The prior art has recognized that capacitance of a polysilicon layer can be increased merely by increasing the surface roughness of the polysilicon film that is used as a capacitor storage node. Such roughness is typically transferred to the cell dielectric and overlying polysilicon layer interfaces, resulting in a larger surface area for the same planar area which is available for the capacitor. One procedure utilized to achieve surface roughening involves deposition under conditions which are intended to inherently induce a rough or rugged upper polysilicon surface. Such include low pressure chemical vapor deposition (LPCVD) techniques. Yet, such techniques are inherently unpredictable or inconsistent in the production of a rugged polysilicon film.

One type of polysilicon film which maximizes outer surface area is hemispherical grain polysilicon. Such can be deposited or grown by a number of techniques. One technique includes direct LPCVD formation at 590 C. Another includes formation by first depositing an amorphous silicon film at 550 C. using He diluted SiH4 (20%) gas at 1.0 Torr, followed by a subsequent high temperature transformation anneal. Hemispherical grain polysilicon is typically not, however, in situ doped during its deposition due to undesired reduction in grain size in the resultant film. Accordingly, methods must be utilized to conductively dope the hemispherical grain polysilicon after its deposition. To provide such doping, an underlayer of doped polysilicon can be provided, with subsequent doping of the HSG polysilicon layer occurring by an annealing step to drive the dopant outwardly. Alternately, dopant can be implanted into the polysilicon after its deposition from above, although such can have a tendency to smoothen the deposited HSG layer.

One example method for providing doped HSG poly is as follows. A doped layer of amorphous or polycrystalline silicon is provided atop substrate wafers by chemical vapor deposition within a suitable reactor. The wafers are removed from the reactor in ambient air which results in oxidation to produce a native oxide layer typically of 20 Angstroms or greater. During such fabrication, various wafers may remain in ambient air conditions for varying time periods of several hours to a few days prior to subsequent processing for forming an HSG polysilicon layer. To accommodate such varying thickness native oxide layers, the wafers are collectively cleaned in multiple HF dipping steps to remove the native oxide back to an exposed silicon layer. Then within two hours of the final strip, the wafers are provided within a chemical vapor deposition reactor.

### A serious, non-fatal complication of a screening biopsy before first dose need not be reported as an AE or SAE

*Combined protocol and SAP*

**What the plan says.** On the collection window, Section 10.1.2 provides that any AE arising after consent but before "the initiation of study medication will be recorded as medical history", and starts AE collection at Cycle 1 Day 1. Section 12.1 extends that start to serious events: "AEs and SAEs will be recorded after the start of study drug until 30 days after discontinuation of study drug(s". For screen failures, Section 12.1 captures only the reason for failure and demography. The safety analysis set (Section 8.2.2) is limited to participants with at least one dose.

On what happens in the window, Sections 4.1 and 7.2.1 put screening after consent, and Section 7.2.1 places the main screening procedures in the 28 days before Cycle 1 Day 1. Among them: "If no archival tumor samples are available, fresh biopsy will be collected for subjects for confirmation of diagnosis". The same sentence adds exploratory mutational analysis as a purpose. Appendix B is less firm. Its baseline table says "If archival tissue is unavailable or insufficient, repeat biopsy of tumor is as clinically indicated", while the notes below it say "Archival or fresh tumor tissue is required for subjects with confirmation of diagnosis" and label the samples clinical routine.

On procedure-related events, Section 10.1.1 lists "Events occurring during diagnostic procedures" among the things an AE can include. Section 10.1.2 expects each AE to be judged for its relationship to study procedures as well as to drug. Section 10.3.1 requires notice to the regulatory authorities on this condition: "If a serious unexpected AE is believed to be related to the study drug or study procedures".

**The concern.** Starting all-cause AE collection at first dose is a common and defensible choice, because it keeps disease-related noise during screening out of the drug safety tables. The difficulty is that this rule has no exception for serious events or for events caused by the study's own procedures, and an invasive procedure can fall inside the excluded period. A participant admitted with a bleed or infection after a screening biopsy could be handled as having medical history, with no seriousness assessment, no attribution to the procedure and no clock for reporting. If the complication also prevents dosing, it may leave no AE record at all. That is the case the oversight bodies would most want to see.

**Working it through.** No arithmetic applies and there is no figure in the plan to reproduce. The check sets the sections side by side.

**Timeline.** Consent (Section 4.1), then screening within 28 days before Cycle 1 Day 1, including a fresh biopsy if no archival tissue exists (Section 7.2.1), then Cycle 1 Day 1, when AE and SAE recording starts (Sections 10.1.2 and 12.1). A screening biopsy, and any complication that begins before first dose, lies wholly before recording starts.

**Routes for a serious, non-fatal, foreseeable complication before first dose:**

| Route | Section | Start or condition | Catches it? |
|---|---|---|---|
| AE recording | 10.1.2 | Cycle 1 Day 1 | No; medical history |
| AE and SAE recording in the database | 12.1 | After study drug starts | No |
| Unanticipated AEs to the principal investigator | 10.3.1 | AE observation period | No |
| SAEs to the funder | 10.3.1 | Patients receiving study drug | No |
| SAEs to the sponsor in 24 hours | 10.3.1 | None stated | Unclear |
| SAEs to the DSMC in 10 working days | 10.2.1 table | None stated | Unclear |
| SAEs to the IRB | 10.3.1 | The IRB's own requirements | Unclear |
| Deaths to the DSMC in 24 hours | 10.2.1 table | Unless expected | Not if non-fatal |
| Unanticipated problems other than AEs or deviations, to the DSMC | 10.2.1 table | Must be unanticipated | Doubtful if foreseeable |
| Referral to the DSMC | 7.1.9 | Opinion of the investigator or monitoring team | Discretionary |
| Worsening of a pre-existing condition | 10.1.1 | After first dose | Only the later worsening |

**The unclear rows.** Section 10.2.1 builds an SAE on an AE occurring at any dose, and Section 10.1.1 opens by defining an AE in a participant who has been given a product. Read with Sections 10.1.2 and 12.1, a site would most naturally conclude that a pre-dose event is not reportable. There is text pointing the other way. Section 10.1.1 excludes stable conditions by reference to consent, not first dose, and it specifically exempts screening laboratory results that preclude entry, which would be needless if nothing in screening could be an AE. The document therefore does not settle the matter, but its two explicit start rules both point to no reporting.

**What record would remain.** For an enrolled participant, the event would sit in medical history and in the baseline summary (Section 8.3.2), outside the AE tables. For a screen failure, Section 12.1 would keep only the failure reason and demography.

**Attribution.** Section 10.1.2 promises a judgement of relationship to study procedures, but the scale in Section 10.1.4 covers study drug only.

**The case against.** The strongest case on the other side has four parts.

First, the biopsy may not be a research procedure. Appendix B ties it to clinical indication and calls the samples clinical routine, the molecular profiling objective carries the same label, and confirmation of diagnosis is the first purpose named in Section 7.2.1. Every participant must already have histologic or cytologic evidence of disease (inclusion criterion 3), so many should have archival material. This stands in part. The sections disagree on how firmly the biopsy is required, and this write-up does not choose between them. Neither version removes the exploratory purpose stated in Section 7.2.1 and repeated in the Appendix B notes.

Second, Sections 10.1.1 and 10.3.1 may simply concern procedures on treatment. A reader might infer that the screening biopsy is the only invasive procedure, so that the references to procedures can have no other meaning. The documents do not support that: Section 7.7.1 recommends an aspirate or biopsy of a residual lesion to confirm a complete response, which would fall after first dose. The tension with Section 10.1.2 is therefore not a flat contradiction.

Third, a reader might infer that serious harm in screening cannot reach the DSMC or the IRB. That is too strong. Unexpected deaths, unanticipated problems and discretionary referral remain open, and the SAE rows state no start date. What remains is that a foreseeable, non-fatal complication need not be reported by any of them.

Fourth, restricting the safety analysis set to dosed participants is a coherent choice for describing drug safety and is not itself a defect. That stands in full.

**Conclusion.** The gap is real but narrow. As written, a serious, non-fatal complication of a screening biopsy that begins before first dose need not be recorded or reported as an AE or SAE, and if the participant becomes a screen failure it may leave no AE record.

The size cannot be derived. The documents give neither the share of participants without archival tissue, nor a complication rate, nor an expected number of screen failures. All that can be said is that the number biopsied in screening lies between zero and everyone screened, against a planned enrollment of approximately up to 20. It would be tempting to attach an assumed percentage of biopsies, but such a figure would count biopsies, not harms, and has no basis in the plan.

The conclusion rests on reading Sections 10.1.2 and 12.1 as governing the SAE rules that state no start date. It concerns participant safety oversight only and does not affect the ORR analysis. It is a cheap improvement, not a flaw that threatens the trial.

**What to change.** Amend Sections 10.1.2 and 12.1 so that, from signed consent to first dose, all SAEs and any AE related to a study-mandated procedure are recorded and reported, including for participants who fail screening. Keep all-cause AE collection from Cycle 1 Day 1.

With all wafers being processed having the common two hour or less exposure, each will have a substantially uniform thickness native oxide layer of 20 Angstroms. Provision of native oxide in this process is an understood requirement for formation of HSG polysilicon. Within the chemical vapor deposition reactor, the respective wafers are subjected to conditions suitable for formation of a continuous HSG polysilicon layer. At this point, the HSG layer is undoped and is subsequently subjected to suitable conditions in an effort to drive conductivity enhancing dopant ions from the underlying silicon layer through the native oxide layer and into the HSG layer. Such does not, however, typically provide a desired uniform and high dopant concentration within the HSG layer as would otherwise be provided were in situ HSG doping practical.

Other prior art techniques for developing roughened polysilicon outer surfaces exist. In one such process, an in situ conductively doped amorphous silicon layer is chemical vapor deposited over a substrate within a deposition reactor to a desired thickness. The wafers are then removed from the reactor for subsequent processing, such as patterning of the deposited amorphous layer. The processed wafers are then reloaded into the furnace and subjected to an HF vapor clean to remove native oxide. Subsequently, the wafers are annealed at approximately 600 C. and 10-8 Torr to prevent subsequent oxidation. Such also results in transformation of the amorphous silicon layer to a polycrystalline silicon layer. However, production of such very low vacuum pressures requires the purchase and operation of extremely expensive equipment.

Accordingly, needs remain for providing improved methods of producing roughened conductively doped polysilicon films for utilization in improved capacitor constructions.